The Union Cabinet, chaired by the Prime Minister Narendra Modi, on Wednesday approved a decision of sharing 50 per cent of land cost with Delhi government for three priority corridors of Phase-IV of Delhi Metro. These three approved corridors of Delhi Metro Phase-IV projects are Aerocity to Tughlakabad, R.K Ashram to Janakpuri and Mukundpur to Maujpur.
As per the revision in funding pattern, both the Centre and Delhi government will share the land cost of Metro Phase-IV in the ratio of 50:50. This is in pursuance of the amendments to Metro Rail Policy, 2017 applicable only for Delhi in compliance to the Supreme Court order dated September 6, 2019, a cabinet statement said.
The Supreme Court, in its order, had upheld the provisions of Metro Rail Policy, 2017, regarding bearing of operational losses and repayment of the external loan and currency fluctuation cost by the State in case the special purpose vehicle (DMRC in this case) fails. The apex court had directed to depart from the policy to be applicable only in the case of Delhi and to share land cost in the ratio of 50:50 between the Centre and the Delhi government.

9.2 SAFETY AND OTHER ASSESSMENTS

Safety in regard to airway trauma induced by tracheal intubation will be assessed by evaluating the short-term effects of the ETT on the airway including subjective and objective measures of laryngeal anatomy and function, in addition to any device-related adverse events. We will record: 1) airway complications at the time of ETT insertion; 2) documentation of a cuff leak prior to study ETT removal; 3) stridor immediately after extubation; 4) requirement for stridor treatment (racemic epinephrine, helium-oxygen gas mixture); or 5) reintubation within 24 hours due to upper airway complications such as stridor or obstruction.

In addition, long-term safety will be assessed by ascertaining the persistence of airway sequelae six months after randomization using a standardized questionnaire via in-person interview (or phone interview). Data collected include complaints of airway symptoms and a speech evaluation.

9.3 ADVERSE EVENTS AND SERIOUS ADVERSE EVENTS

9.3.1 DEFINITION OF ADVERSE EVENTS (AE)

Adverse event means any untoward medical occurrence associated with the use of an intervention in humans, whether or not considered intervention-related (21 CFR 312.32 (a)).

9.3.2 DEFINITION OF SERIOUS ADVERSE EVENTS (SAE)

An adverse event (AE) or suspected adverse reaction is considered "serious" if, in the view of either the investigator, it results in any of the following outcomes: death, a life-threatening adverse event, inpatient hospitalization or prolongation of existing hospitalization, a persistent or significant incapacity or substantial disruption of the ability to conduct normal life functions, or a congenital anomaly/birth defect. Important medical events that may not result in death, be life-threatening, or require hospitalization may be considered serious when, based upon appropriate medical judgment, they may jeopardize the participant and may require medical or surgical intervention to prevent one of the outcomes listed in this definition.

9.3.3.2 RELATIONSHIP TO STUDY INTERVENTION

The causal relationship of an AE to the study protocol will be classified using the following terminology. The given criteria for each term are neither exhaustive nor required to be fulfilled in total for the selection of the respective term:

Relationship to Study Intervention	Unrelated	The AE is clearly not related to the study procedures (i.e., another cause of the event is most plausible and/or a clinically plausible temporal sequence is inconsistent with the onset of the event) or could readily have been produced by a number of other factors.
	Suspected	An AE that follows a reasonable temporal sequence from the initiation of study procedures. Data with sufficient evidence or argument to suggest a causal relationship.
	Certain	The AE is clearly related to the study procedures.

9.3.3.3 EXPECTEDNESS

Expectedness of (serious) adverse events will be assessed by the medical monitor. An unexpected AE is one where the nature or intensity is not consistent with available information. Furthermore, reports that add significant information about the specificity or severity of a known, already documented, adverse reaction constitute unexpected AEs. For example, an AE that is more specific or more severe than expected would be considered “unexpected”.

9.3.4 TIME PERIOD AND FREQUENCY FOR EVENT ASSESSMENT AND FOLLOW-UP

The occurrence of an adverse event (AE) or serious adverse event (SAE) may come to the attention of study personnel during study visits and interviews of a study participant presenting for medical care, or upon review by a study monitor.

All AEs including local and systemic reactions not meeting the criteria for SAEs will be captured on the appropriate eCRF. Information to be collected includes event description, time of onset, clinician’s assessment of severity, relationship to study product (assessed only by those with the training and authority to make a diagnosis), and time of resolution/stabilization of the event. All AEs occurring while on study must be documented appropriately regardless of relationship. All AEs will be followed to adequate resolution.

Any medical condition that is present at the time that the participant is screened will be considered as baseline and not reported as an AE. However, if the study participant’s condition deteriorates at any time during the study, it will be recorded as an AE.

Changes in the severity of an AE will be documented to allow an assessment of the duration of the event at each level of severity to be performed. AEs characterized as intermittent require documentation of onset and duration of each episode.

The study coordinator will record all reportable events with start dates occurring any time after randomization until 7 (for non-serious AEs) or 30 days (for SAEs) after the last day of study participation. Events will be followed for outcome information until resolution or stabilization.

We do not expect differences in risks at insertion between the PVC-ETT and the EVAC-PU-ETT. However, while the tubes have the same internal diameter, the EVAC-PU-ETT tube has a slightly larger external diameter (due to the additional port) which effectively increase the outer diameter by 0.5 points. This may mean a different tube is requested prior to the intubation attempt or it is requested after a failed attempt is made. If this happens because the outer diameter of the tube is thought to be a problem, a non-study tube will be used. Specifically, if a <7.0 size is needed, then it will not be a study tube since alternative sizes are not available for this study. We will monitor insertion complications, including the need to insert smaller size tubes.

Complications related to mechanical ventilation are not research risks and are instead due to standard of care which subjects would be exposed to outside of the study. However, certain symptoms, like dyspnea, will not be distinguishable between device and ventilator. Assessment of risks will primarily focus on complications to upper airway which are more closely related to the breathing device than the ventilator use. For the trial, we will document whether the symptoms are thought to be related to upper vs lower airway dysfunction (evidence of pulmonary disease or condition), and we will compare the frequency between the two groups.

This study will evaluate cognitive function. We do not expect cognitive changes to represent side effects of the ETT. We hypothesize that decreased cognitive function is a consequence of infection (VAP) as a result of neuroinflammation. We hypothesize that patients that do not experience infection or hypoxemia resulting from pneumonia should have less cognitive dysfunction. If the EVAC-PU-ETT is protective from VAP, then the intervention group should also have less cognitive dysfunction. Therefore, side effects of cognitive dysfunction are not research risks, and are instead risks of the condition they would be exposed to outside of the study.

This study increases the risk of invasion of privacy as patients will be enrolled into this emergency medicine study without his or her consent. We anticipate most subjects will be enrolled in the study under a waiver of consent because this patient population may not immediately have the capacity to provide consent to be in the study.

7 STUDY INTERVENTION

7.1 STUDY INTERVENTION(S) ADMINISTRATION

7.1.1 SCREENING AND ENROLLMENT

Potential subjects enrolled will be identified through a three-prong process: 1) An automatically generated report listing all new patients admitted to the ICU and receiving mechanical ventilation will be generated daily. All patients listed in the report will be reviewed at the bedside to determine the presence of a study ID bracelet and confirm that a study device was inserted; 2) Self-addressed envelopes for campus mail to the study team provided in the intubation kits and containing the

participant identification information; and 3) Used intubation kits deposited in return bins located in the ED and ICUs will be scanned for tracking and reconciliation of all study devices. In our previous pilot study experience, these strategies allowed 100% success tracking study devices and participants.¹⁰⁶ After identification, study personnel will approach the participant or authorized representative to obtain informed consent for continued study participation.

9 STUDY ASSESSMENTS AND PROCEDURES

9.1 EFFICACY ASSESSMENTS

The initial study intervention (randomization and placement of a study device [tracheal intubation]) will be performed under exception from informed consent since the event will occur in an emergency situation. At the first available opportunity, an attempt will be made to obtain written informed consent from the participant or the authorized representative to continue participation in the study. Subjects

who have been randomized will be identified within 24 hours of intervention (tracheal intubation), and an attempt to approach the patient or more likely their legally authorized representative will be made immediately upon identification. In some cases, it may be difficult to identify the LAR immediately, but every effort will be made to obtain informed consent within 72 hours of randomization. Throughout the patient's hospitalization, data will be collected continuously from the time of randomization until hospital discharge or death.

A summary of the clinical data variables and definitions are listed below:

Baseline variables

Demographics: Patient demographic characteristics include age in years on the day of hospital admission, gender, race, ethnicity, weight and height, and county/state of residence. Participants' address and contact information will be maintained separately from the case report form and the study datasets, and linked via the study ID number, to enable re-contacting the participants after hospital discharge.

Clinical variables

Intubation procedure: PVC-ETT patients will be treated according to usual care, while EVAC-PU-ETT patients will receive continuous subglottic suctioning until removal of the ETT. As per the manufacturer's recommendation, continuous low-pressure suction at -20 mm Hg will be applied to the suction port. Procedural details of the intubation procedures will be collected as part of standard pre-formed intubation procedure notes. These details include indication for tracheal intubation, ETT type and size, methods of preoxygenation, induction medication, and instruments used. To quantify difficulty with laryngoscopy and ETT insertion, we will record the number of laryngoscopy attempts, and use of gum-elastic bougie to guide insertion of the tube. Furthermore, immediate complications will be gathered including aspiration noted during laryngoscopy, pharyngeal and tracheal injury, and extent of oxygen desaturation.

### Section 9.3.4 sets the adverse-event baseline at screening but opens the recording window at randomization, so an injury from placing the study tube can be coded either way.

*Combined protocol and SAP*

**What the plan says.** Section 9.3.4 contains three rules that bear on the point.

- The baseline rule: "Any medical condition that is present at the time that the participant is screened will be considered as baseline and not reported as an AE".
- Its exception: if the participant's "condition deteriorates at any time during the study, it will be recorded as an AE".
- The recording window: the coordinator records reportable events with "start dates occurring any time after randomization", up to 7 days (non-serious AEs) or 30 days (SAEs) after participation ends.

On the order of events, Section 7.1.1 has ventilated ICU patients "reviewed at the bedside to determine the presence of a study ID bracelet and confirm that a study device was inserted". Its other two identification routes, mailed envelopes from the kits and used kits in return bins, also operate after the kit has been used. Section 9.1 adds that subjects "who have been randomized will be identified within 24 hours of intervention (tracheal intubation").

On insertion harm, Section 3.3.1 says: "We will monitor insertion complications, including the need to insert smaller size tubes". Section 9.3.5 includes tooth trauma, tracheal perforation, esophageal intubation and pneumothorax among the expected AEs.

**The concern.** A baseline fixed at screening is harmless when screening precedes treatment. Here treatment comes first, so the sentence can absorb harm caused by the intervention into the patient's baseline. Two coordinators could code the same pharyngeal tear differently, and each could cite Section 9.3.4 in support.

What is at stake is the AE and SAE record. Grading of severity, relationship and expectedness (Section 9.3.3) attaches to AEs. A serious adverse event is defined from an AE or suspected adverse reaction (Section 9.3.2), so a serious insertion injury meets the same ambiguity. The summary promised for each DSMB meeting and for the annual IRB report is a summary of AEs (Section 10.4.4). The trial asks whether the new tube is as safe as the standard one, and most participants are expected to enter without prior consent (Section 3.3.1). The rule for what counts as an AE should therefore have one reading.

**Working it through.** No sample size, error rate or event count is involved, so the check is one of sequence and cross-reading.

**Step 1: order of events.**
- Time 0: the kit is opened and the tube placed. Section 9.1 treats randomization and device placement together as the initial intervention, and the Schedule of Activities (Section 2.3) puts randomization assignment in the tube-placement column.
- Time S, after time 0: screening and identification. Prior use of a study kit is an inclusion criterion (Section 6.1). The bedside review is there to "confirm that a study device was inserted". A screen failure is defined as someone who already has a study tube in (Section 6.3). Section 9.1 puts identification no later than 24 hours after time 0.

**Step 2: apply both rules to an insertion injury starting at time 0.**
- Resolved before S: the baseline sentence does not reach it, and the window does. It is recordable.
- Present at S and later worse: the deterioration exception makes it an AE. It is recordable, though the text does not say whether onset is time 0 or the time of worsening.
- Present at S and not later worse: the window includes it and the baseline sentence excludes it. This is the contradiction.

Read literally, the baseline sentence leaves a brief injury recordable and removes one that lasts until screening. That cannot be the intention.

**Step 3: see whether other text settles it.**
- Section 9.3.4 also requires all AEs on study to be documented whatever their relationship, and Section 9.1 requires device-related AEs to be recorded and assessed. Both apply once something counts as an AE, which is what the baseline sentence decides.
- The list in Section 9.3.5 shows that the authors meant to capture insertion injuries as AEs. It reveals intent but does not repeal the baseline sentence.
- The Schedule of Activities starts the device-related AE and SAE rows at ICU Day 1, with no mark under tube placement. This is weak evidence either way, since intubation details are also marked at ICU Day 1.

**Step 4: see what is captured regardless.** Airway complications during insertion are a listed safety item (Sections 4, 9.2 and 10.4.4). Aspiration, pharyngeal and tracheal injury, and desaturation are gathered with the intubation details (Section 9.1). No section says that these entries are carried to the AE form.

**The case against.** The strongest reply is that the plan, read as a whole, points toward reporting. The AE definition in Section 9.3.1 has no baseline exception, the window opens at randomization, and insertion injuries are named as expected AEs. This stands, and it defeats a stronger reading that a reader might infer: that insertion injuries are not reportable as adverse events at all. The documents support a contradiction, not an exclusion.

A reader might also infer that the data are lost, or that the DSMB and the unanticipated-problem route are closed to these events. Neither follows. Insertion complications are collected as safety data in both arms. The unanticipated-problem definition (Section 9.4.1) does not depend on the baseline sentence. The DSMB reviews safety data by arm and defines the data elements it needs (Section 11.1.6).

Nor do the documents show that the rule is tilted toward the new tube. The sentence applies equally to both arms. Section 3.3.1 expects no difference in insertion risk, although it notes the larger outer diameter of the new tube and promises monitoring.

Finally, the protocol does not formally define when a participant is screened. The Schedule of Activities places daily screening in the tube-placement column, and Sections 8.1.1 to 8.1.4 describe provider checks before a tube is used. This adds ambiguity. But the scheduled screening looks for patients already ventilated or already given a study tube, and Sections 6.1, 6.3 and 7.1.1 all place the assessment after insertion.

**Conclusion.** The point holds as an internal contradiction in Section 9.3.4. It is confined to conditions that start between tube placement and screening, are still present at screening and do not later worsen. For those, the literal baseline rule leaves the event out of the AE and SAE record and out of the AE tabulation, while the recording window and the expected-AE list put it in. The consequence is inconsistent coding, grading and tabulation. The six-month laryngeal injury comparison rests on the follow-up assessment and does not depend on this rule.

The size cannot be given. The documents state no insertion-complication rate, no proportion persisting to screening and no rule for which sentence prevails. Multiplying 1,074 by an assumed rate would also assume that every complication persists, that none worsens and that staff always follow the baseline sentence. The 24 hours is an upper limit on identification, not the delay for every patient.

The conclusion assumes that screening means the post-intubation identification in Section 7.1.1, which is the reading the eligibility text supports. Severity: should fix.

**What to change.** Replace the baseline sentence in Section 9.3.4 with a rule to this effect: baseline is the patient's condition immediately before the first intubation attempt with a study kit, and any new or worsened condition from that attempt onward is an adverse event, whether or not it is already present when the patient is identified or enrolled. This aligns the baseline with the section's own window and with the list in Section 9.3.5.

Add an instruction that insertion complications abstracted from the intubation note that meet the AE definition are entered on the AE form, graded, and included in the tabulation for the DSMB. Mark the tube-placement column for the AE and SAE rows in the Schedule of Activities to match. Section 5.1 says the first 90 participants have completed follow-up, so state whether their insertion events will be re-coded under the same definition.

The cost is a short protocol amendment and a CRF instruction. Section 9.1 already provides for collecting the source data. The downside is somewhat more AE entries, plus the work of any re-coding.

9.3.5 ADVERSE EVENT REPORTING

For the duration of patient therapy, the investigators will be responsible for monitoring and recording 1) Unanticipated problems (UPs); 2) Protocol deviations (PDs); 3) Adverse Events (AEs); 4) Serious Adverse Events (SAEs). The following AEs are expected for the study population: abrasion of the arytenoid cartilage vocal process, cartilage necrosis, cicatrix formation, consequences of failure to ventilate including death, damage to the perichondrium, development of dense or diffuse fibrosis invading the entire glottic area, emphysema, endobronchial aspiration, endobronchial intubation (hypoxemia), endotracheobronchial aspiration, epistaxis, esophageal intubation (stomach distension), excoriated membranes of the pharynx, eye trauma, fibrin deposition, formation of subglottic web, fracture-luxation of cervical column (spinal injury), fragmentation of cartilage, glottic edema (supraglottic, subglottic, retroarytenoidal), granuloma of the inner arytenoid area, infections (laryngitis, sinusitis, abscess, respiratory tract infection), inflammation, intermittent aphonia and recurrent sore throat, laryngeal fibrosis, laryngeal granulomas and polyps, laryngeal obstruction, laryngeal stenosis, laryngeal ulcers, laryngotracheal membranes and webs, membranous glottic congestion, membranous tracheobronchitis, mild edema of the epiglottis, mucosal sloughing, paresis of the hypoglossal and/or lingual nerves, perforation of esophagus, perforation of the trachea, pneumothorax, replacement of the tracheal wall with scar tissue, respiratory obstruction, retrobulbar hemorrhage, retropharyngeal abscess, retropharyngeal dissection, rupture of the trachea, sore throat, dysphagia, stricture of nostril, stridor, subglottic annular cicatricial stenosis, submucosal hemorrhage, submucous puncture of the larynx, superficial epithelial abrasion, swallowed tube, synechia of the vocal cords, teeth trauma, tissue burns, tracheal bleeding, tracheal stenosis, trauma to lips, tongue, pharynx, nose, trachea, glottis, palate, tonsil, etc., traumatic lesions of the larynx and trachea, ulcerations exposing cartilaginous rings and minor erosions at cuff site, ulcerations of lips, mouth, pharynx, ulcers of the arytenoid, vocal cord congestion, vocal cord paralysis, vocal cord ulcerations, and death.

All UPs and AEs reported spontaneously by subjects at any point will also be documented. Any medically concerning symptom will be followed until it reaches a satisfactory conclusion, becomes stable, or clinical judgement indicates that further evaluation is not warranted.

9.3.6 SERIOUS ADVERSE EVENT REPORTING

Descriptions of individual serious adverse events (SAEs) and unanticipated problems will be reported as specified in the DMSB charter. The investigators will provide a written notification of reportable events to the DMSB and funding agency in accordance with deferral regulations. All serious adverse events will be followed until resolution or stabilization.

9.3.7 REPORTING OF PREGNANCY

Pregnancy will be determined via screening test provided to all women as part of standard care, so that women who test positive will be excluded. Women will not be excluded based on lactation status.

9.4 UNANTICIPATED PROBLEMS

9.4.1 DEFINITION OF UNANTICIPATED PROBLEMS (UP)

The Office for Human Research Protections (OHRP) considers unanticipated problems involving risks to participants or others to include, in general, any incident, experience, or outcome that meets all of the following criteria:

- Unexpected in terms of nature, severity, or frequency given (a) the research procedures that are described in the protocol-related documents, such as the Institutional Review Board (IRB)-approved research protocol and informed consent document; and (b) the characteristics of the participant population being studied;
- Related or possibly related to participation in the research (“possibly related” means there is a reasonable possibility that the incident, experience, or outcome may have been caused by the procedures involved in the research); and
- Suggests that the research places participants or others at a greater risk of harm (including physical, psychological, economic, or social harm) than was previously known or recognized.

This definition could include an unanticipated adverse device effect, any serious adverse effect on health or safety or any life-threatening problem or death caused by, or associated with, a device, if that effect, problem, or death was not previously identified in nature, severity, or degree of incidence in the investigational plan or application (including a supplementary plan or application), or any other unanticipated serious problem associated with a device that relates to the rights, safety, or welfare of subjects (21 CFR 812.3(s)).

According to the Cabinet statement, the total cost of the project, which is Rs 24,948.65 crore, remains unchanged. The contribution from the Centre increases from the existing Rs 4,154.20 crore to Rs 4,643.64 crore, resulting in a net increase of Rs 489.44 crore.
"The amount of external loan from bilateral/multilateral agencies which Delhi Metro Rail Corporation (DMRC) has to repay increases from the existing Rs 11,462.60 crore to Rs 12,930.91 crore with a net increase of Rs. 1,468.31 crore," the Cabinet said in a statement.
Earlier in March 2019, the government of India had approved these three corridors of Delhi Metro Phase-IV project at a completion cost of Rs 24,948.65 crore. The funding pattern was kept in line with provisions of Metro rail policy, 2017.
In April 2019, the Delhi government, however, directed DMRC not to start work on the sanctioned corridors unless ministry of housing and urban affairs revises the cost sharing pattern in tune with approval concurred by them. After the intervention of the Supreme Court, the work was started in July 2019.
Edited by Chitranjan Kumar